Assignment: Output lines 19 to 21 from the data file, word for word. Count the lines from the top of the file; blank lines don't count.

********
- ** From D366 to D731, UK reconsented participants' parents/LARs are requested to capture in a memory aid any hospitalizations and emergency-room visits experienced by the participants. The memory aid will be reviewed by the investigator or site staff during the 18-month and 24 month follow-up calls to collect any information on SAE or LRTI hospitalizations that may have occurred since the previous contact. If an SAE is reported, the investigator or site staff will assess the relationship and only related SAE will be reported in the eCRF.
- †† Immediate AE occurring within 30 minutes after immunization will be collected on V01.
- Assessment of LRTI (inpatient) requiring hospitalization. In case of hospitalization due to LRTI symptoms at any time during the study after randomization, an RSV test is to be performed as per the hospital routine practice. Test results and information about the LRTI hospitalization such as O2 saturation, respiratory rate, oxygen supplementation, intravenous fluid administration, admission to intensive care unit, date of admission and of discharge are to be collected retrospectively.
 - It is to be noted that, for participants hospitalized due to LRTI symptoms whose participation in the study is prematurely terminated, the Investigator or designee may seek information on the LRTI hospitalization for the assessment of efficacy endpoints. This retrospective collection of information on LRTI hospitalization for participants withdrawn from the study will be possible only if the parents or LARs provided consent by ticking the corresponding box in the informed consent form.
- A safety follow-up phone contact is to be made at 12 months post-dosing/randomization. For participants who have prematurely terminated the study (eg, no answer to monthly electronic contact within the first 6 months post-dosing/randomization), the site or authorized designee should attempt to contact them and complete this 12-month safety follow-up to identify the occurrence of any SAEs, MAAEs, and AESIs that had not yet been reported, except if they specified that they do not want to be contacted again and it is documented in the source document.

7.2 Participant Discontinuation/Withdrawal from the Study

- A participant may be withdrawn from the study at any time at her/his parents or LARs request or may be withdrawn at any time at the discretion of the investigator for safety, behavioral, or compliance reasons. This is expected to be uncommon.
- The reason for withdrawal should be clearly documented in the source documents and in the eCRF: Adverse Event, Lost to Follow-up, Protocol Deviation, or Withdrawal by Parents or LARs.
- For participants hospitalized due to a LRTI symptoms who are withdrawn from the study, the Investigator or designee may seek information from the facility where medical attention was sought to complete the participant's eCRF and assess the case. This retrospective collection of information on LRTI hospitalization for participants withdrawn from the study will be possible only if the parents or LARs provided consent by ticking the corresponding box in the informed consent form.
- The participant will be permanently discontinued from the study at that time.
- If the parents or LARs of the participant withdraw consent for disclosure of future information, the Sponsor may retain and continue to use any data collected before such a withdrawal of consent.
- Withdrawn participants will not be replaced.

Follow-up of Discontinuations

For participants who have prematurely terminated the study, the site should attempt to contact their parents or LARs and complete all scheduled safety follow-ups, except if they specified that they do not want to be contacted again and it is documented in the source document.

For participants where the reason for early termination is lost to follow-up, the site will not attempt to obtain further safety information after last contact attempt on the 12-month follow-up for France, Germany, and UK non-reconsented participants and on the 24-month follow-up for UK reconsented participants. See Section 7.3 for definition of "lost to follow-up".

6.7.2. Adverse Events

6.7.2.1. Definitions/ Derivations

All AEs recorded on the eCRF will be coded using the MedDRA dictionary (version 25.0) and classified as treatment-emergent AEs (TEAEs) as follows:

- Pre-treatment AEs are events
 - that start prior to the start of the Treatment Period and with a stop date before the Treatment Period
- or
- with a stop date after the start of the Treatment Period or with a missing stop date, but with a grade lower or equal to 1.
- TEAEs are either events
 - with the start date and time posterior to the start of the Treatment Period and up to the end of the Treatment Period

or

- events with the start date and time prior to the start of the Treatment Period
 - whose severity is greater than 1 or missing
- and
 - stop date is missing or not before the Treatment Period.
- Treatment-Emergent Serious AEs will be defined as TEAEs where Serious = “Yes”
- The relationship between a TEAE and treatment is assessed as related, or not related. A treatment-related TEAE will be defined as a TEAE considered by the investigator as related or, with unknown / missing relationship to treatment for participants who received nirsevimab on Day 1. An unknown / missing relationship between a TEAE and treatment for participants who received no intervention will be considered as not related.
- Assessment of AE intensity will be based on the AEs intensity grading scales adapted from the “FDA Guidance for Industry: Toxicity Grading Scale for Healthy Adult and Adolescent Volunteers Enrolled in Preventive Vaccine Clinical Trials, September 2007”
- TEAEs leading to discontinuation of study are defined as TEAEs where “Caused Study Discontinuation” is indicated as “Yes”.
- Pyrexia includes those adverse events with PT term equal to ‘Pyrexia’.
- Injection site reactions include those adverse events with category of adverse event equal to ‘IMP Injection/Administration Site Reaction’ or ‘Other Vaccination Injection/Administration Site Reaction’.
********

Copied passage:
- Pre-treatment AEs are events
 - that start prior to the start of the Treatment Period and with a stop date before the Treatment Period
- or